"There should be moments when, all of a sudden, there is a little crescendo, and then you play with more intensity." Michel Dalberto
"Michel Dalberto listens to a young student play this Sonata by Wolfgang Amadeus Mozart, Number 9, in D major. He then explains that this piece has three movements, and that it was written at the very end of 1777, during a trip Wolfgang Amadeus Mozart made to Mannheim.
The master begins by talking about some silences and some breaths that were sometimes too long, noticing how that threatens the connection between the sentences. Regarding the phrasing, Michel Dalberto says that “in the sentence, there should be moments when, all of a sudden, there is a little crescendo, and then you play with more intensity."" Dalberto then works together with the student, finding different ways of interpreting this kind of thing correctly. Using this as a guide, he highlights the importance of following harmony."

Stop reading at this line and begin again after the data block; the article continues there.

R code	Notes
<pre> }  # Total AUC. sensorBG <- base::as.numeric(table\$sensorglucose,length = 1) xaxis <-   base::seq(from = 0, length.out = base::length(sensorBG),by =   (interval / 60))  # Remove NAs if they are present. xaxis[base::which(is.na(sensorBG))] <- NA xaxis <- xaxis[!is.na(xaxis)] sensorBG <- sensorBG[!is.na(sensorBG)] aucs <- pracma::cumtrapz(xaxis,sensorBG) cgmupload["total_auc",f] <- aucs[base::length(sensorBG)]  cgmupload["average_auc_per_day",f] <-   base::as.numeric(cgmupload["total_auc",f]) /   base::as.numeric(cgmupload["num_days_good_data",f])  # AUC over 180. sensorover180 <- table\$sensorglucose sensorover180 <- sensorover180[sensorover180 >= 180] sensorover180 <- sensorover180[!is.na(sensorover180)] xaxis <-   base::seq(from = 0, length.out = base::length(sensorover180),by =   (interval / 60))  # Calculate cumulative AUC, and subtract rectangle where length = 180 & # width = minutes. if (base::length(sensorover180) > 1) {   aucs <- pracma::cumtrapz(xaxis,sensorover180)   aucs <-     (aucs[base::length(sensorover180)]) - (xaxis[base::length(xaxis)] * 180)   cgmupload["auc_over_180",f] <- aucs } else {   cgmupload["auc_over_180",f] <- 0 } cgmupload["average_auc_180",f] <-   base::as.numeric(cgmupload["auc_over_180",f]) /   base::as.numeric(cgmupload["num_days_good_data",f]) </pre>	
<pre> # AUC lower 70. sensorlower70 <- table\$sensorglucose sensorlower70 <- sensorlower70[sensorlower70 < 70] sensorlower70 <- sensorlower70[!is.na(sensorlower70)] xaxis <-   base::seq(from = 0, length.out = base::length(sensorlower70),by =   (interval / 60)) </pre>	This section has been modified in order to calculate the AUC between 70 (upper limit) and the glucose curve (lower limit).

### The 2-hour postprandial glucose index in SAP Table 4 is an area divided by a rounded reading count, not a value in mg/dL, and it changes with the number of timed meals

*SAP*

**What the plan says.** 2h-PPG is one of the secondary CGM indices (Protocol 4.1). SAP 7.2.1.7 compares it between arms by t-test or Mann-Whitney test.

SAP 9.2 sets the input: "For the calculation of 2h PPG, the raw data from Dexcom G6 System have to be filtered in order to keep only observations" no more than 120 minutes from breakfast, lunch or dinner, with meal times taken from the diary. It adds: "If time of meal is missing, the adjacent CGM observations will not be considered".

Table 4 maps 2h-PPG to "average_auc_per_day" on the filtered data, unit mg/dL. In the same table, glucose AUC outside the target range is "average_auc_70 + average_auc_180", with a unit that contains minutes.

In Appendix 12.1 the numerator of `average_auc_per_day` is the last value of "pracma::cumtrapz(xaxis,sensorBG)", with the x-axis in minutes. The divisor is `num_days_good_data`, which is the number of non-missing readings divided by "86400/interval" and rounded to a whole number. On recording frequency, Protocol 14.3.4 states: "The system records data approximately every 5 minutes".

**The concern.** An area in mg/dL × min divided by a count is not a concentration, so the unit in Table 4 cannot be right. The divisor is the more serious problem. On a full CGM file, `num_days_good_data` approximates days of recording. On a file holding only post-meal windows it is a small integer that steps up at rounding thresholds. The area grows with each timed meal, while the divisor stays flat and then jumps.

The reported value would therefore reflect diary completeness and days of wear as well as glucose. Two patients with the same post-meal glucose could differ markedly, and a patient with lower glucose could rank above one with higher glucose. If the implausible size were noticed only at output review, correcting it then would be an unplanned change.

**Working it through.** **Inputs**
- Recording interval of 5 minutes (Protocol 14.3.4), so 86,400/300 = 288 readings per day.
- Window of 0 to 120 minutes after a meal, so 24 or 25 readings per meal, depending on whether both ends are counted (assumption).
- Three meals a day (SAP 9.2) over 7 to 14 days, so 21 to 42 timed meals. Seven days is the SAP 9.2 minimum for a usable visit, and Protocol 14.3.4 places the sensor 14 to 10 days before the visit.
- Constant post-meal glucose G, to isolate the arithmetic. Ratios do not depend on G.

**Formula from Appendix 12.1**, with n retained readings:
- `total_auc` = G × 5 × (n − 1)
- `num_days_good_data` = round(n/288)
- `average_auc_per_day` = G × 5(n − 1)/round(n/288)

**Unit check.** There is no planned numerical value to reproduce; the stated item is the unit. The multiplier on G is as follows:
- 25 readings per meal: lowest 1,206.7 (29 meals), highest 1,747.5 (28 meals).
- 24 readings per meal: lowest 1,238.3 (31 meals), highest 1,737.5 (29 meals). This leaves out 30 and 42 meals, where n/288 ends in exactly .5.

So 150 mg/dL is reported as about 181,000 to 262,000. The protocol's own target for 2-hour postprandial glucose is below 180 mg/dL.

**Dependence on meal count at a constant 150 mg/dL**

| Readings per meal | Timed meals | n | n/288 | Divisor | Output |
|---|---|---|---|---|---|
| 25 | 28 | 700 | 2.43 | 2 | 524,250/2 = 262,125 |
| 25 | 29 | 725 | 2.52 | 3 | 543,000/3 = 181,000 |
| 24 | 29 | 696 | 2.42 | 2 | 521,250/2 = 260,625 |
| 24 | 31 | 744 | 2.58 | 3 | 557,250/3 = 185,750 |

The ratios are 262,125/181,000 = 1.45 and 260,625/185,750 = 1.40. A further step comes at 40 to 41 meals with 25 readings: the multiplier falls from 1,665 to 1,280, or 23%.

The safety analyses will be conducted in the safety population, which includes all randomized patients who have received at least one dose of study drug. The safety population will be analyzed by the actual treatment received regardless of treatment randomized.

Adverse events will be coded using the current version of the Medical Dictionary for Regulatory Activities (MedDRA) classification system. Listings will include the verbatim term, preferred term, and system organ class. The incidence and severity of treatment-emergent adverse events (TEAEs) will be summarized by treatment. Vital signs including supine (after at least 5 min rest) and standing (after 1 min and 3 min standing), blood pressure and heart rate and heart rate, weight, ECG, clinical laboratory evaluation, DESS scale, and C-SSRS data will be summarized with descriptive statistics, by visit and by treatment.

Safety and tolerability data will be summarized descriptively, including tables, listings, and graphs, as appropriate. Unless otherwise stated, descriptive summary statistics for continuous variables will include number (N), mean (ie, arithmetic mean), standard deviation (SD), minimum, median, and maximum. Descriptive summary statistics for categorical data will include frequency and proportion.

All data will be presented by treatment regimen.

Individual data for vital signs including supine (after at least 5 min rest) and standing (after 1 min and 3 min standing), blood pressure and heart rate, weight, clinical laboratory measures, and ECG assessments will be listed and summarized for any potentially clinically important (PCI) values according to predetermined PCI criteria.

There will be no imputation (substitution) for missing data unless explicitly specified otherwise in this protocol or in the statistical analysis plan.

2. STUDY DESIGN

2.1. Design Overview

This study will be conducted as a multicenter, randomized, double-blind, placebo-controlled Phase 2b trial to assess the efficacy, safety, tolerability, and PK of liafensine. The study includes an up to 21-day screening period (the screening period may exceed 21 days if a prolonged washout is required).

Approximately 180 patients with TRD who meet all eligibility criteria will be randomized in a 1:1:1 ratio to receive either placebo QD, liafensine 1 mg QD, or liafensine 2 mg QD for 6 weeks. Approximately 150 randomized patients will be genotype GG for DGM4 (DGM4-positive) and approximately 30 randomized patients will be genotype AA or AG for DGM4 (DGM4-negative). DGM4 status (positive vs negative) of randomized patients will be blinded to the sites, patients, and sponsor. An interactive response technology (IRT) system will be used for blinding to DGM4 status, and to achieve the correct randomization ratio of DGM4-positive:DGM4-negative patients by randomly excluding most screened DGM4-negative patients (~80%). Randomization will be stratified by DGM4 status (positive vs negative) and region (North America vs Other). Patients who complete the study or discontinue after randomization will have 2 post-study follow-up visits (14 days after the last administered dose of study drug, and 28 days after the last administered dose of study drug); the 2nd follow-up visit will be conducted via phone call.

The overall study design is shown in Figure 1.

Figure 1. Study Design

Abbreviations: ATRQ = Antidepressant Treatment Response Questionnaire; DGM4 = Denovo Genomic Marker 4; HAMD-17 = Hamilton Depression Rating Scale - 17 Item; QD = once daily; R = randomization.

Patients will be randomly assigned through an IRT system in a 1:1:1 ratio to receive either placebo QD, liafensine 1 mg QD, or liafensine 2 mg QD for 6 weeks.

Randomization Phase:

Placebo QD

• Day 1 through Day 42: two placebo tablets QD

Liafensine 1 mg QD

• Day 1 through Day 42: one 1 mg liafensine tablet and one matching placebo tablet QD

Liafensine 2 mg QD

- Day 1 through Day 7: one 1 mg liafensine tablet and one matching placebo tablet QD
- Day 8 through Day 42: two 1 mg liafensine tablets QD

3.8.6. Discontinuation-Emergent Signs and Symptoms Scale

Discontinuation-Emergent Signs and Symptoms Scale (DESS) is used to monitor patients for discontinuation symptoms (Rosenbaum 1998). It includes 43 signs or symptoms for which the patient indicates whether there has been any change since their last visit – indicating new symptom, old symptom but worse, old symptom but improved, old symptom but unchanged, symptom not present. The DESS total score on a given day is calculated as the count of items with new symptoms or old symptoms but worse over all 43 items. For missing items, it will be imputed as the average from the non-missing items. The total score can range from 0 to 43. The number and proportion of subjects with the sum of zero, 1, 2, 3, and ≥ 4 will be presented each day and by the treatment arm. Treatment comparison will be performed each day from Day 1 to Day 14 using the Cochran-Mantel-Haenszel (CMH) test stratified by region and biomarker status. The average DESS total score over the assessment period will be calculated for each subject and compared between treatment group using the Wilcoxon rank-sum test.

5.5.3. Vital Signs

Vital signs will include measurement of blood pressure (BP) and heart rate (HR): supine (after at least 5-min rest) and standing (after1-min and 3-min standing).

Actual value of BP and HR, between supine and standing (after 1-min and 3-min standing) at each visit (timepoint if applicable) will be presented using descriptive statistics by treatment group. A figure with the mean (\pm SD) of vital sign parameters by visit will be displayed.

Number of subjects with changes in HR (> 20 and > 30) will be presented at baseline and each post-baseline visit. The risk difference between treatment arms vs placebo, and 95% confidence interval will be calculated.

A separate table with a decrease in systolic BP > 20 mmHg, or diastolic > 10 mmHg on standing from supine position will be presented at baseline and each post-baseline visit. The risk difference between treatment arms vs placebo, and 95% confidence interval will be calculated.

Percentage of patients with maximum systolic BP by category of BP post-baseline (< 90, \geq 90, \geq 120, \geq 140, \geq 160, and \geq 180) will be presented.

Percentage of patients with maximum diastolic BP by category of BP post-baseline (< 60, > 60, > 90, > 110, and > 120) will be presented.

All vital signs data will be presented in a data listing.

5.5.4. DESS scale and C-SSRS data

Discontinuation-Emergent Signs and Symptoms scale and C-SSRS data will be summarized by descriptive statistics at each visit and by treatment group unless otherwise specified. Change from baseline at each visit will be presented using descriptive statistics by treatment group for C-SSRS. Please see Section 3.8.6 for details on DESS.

After listening to the student play the second movement, Michel Dalberto warns about the tempo, which he says should not be too slow since that makes it impossible to tell the story.
-Importance of not doing breaths too long
-Structure of the sentences